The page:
The slime star is pentagonal in shape and has a wide central disc and five stumpy arms with upturned tips. It grows to a diameter of about 15 centimetres (5.9 in) and has an inflated appearance as the entire aboral (upper) surface is covered by a thick, raised fleshy membrane. This has a smooth soft texture and is pale brown, grey, red or orange, often with a symmetrical darker pattern. It conceals the madreporite and scales on the aboral surface proper and the gap underneath it is filled with a spongy tissue. There is a central pore in this membrane allowing for water movement. The arms have rows of fan-shaped groups of five to seven spines in between which are two rows of tube feet. There is a red eyespot surrounded by spines at the apex of each arm.
Distribution and habitat
The slime star occurs in rocky areas on the west coast of North America from the Bering Sea southwards to central California at depths down to 950 metres (3,120 ft). It is also known from the Aleutian Islands and Japan. It is usually found in places where the current is strong.
The slime star feeds on various benthic invertebrates including the breadcrumb sponge (Halichondria panicea), the false jingle shell (Pododesmus macroschisma), other scallops and clams, and colonial sea squirts such as Aplidium spp. and Didemnum spp.. It also feeds on the bacterial film that grows on the surface of mussels. If attacked by a predator such as the morning sun star (Solaster dawsoni) or the sunflower star (Pycnopodia helianthoides), the slime star emits great quantities of repellent mucus and can often evade the predator. The mucus is toxic and has been shown to kill other invertebrates that are immersed in it.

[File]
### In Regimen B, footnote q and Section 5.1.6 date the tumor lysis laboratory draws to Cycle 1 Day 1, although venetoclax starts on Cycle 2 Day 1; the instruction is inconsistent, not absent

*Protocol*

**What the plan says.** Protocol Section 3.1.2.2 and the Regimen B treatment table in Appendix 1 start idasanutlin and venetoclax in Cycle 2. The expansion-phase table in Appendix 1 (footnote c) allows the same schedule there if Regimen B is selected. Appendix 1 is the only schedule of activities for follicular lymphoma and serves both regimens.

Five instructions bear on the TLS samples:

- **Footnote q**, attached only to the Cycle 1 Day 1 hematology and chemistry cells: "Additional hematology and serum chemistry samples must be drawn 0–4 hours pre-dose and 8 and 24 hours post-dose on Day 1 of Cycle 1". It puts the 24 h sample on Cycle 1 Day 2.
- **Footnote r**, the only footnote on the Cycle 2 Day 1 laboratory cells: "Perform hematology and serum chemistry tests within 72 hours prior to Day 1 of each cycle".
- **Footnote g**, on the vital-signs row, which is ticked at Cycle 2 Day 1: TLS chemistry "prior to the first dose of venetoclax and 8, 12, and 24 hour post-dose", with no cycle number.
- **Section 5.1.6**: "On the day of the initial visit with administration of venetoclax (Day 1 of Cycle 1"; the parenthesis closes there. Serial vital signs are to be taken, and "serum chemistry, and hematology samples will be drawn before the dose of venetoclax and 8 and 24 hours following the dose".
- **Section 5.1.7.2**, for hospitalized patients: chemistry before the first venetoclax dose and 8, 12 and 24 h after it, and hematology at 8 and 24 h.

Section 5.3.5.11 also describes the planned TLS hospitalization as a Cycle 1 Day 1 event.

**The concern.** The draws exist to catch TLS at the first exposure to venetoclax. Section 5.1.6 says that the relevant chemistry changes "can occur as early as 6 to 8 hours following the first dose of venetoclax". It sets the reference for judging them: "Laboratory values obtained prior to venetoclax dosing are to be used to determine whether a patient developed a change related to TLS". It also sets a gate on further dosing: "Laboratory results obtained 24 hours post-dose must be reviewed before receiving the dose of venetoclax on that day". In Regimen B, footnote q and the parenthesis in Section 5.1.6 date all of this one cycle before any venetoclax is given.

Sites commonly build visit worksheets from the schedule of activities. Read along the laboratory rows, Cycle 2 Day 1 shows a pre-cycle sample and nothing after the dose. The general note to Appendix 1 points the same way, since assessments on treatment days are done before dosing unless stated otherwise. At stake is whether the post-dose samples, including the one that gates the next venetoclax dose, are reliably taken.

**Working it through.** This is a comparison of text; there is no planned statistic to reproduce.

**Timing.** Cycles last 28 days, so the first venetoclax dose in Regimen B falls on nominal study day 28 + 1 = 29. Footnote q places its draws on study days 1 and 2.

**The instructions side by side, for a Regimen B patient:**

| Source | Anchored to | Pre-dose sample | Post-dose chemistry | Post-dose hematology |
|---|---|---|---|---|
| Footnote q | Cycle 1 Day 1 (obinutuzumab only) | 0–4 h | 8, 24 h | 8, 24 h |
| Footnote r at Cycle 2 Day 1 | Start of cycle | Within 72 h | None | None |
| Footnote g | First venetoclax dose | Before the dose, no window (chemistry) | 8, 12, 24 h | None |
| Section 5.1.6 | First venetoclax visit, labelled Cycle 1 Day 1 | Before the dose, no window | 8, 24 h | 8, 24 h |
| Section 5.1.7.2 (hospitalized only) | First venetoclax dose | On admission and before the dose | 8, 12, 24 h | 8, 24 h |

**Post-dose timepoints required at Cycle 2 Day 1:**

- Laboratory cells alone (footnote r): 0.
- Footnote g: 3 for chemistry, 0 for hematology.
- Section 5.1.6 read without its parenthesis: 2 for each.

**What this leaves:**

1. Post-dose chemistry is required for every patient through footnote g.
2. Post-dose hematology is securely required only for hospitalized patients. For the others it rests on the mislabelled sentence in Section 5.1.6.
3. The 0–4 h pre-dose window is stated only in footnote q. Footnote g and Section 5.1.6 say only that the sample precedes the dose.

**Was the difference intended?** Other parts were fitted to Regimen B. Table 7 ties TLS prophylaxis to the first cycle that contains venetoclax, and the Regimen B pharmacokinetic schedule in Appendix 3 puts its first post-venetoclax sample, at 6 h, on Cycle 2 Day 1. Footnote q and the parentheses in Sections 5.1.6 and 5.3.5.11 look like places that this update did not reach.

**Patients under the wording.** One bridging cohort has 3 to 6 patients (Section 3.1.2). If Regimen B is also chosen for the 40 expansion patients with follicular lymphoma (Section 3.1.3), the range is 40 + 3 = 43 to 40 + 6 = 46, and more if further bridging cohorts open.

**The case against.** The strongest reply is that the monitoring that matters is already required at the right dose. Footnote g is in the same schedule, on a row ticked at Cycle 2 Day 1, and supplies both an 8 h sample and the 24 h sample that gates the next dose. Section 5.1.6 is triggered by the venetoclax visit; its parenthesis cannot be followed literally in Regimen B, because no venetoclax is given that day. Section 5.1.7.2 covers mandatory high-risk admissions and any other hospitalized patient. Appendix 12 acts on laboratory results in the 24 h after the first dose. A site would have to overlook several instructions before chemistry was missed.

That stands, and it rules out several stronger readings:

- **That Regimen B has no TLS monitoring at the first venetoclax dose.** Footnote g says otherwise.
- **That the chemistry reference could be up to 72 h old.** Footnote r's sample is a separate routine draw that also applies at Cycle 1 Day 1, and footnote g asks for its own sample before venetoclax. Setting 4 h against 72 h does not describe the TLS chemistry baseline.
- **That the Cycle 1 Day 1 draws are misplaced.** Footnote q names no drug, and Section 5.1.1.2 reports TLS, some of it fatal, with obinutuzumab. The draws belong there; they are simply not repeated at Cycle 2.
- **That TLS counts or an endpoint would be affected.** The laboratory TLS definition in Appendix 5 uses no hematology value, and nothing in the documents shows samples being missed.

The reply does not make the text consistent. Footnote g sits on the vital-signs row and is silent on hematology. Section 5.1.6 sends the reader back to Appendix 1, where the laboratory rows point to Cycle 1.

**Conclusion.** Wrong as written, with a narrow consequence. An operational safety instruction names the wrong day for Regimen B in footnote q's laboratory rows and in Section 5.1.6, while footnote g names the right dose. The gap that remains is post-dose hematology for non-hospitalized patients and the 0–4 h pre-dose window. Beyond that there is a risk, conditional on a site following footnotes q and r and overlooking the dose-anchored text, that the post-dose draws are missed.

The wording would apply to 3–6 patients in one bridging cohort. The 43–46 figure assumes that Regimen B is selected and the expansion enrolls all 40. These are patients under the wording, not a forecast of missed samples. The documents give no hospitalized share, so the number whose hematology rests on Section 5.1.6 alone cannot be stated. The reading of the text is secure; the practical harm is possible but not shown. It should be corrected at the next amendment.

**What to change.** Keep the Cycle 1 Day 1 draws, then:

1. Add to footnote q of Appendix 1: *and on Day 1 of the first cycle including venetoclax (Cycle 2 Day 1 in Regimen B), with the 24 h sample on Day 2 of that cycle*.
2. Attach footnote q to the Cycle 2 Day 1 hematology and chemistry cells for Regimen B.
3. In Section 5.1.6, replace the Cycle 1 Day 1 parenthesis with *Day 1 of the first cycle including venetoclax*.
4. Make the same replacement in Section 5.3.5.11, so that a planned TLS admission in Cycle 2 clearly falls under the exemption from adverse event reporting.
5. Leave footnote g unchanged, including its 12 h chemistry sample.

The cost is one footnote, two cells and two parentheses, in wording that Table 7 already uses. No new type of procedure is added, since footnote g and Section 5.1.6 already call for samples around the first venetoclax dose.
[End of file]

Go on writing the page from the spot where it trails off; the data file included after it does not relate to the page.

The slime star breeds in the summer, a female releasing a small number of eggs into the water. Nearby males then release sperm and the fertilised eggs rise to the surface of the water. They are bright orange or yellow and are wrapped in a gelatinous membrane. They become planktonic and pass through several developmental stages over the course of about twenty five days. They then undergo metamorphosis into juvenile starfish and settle onto the seabed.
- Mah, C. (2012). "Pteraster tesselatus Ives, 1888". In C. L. Mah. World Asteroidea database. World Register of Marine Species. http://www.marinespecies.org/aphia.php?p=taxdetails&id=369053. Retrieved 2012-09-22.
- Dave Cowles (2005). "Pteraster tesselatus Ives, 1888". http://www.wallawalla.edu/academics/departments/biology/rosario/inverts/Echinodermata/Class%20Asteroidea/Pteraster_tesselatus.html. Retrieved 2012-09-22.
- "Slime star (Pteraster tesselatus)". Seastars of the Pacific Northwest. 2011. http://www.seastarsofthepacificnorthwest.info/species/slime_star.html. Retrieved 2012-09-24.
- "Pteraster tesselatus". Encyclopedia of Life. http://eol.org/pages/598530. Retrieved 2012-09-24.